« Students at the Board: Confidence Booster or Buster? | Main | Combining Integers Instead of Adding and Subtracting Them »

Encourage Getting Help Rather Than Giving It

Students Helping Each Other.jpgI've been in many classrooms where students were sitting in groups but weren't functioning as groups. And I've seen many teachers address this by asking students who've successfully completed a task to help those who are stuck. Recently, for example, I heard a teacher praise a student for solving a difficult problem, and then say, "Make sure your whole group understands." He also said to a student in another group, "Great, now show everyone else how to do that."

One of these students ignored the teacher and kept working on his own. And though the other student helped her classmates, she had resentment written all over her face the whole time. When debriefing with me later, the teacher said that getting kids to help each other is like pulling teeth. "I had the same experience," I replied. "But then it occurred to me that I was pulling the wrong teeth." I then gave two reasons why it's better to encourage students to ask each other for help than to exhort them to give each other help.

The first reason is what played out in the above scenario, where one student blew off the teacher's request, while the other begrudgingly indulged it. Such is the risk of seeking help from someone on behalf of someone else. Even people who are normally generous may think, "What's in it for me?" or "Why don't they ask me themselves?" I saw this happen when I worked in business, and I've seen it happen in lots of classrooms too. As a result, kids may not only feel resentful toward the teacher, but also their classmate(s). By contrast, I can't recall ever seeing students snub or act resentful toward peers who asked them for help directly.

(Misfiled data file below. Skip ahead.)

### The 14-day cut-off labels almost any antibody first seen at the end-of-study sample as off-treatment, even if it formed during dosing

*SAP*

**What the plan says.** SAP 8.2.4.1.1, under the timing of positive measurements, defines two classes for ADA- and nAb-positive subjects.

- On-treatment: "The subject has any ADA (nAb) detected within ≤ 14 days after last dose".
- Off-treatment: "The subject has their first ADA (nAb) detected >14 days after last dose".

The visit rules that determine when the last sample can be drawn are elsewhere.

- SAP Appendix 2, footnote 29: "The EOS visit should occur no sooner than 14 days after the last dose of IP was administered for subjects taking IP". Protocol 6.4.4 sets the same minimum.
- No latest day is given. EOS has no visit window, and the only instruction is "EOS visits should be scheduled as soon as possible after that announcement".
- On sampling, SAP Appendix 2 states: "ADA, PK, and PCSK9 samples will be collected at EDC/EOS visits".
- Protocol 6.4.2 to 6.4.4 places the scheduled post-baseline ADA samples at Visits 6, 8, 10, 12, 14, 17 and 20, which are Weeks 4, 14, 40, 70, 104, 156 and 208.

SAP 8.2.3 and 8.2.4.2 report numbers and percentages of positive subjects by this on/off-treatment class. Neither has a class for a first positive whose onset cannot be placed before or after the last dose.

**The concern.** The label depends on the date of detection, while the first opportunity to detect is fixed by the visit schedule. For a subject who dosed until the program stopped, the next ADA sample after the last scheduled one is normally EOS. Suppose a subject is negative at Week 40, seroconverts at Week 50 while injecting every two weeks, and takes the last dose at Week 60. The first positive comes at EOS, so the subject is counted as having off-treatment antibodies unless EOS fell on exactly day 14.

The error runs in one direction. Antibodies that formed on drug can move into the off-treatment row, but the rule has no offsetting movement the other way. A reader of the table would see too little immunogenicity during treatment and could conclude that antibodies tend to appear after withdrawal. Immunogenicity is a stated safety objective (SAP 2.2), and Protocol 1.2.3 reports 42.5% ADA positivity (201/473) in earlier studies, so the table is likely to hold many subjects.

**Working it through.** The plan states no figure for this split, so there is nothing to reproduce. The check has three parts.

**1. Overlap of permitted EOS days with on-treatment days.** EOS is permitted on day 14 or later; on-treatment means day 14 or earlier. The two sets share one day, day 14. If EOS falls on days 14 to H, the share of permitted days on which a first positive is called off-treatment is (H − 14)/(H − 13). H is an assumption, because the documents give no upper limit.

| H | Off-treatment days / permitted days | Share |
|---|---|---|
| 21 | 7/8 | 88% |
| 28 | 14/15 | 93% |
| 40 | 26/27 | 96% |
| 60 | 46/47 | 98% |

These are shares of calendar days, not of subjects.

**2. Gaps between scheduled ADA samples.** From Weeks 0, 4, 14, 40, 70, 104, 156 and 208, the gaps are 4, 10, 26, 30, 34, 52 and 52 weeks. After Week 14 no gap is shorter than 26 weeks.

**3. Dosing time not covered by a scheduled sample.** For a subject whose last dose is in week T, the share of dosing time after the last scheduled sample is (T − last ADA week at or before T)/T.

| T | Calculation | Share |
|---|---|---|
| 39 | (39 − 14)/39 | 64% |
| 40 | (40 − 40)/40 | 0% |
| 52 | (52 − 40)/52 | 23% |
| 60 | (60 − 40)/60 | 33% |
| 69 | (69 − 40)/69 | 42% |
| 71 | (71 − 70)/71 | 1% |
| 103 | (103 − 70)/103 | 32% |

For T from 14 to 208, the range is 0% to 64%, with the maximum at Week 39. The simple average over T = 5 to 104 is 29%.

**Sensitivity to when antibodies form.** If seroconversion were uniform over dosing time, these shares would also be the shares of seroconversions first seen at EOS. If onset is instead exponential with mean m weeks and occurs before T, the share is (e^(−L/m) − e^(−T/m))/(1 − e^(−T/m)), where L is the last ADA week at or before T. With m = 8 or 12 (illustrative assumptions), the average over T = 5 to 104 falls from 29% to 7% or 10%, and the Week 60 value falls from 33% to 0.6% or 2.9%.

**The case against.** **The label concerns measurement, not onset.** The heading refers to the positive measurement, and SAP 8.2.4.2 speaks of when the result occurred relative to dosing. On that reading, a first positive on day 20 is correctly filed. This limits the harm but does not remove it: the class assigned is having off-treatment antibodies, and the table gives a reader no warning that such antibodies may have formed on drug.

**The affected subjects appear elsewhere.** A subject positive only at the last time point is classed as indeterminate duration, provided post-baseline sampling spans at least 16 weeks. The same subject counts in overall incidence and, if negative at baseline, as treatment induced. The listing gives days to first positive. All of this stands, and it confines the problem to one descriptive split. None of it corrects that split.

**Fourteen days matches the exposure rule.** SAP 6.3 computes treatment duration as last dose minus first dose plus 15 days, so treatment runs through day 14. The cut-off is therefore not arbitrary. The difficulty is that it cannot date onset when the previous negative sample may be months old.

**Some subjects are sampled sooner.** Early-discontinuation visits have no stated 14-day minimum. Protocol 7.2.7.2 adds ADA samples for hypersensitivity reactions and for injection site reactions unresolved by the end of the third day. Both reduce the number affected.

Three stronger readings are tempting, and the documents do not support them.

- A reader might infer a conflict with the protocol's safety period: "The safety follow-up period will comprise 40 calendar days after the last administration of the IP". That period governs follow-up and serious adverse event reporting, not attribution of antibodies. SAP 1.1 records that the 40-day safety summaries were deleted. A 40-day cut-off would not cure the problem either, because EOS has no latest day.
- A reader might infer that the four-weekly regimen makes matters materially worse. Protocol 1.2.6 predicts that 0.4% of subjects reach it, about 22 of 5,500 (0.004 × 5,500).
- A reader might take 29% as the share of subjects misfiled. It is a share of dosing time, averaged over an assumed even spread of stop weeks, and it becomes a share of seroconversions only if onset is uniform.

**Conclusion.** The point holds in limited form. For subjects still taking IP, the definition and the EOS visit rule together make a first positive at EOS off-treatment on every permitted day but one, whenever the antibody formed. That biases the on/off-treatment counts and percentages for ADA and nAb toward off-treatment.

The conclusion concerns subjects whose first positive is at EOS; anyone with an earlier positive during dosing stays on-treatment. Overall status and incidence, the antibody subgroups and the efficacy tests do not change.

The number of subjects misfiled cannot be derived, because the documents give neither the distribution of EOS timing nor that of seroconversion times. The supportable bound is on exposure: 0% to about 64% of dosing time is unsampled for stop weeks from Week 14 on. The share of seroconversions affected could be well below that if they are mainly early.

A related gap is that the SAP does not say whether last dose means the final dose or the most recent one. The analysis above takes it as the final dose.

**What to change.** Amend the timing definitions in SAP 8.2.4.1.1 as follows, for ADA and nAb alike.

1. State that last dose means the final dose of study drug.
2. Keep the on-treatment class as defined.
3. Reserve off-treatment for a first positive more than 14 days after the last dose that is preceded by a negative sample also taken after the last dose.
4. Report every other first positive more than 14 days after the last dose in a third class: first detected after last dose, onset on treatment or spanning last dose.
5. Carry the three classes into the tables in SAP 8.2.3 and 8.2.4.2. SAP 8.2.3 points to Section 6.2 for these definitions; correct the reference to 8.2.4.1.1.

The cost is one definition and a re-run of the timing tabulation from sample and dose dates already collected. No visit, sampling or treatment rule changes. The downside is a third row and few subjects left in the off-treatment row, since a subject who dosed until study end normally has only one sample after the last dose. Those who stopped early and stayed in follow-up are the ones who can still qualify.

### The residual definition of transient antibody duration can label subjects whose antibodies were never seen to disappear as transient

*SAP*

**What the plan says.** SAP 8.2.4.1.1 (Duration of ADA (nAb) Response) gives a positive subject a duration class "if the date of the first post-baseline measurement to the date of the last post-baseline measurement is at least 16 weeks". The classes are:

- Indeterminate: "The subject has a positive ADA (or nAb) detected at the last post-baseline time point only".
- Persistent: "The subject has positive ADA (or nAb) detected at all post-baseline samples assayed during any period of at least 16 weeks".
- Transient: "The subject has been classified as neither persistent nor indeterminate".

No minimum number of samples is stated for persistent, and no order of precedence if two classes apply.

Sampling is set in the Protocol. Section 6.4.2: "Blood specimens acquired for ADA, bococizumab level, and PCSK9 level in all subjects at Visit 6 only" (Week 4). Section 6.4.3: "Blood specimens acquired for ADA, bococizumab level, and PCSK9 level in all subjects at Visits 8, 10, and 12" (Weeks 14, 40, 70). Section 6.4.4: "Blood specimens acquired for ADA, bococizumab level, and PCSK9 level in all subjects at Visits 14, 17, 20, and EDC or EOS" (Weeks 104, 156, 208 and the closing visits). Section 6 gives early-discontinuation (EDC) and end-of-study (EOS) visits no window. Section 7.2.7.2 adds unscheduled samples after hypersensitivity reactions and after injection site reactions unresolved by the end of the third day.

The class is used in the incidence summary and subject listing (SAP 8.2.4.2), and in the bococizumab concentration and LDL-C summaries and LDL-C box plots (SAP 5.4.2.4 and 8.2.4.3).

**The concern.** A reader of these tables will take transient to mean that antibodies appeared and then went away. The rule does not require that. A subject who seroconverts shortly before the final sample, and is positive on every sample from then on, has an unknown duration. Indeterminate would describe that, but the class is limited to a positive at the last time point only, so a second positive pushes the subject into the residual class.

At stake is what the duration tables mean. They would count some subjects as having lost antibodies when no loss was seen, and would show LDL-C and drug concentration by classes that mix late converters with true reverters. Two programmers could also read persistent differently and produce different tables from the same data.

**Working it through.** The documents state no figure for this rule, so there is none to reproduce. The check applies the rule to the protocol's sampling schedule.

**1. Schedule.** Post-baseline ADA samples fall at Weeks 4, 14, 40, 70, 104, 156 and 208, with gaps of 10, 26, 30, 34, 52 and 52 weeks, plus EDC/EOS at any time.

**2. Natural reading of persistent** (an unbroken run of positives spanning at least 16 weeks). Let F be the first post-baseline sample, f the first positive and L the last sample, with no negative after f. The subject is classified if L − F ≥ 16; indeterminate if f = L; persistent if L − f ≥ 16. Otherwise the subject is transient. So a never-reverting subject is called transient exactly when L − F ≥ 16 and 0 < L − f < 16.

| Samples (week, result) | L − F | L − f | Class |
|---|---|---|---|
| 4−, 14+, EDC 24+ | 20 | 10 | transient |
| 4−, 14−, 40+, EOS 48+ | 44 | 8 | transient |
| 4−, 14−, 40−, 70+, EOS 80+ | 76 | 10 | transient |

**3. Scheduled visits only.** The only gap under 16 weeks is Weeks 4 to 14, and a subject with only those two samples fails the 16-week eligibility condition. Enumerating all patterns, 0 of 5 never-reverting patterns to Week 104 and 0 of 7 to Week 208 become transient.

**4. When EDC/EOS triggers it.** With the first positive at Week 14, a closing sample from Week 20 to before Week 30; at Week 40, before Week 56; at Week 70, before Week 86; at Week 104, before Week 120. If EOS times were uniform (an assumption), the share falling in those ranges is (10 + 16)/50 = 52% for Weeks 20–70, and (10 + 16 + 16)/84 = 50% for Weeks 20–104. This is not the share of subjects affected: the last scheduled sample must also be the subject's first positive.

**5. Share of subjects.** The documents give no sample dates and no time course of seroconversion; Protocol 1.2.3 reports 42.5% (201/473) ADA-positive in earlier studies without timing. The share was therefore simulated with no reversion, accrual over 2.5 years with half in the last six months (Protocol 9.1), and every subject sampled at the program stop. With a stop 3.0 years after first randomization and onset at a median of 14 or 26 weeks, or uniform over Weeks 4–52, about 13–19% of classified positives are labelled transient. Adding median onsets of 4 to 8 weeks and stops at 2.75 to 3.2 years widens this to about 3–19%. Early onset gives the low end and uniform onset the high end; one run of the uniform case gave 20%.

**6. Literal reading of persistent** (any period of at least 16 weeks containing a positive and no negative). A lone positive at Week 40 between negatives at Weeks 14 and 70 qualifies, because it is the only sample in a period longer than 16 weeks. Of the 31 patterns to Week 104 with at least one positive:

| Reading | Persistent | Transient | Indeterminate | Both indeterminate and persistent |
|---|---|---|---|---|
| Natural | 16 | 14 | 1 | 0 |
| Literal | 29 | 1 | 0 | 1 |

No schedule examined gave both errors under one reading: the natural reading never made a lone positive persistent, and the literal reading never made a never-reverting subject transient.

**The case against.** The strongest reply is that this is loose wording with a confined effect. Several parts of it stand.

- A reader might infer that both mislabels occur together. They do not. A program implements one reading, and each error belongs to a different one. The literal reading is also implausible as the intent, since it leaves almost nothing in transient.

The second reason it's better to encourage students to seek help than urge them to give it is that, for any given endeavor, others' assistance can make the difference between failure and success. And in future academic and work settings, the professor or boss won't always be there to help students or arrange for someone else to help them. Since students must therefore be willing to ask peers for help in the future, it only makes sense that we should encourage them to ask peers for help now.

Image by Darrinhenry, provided by Dreamstime license

Join my mailing list for announcements about webinars and the work I do to improve teaching and learning.

Notice: We recently upgraded our comments. (Learn more here.) If you are logged in as a subscriber or registered user and already have a Display Name on edweek.org, you can post comments. If you do not already have a Display Name, please create one here.
Ground Rules for Posting
We encourage lively debate, but please be respectful of others. Profanity and personal attacks are prohibited. By commenting, you are agreeing to abide by our user agreement.
All comments are public.


Most Viewed On Teacher



Recent Comments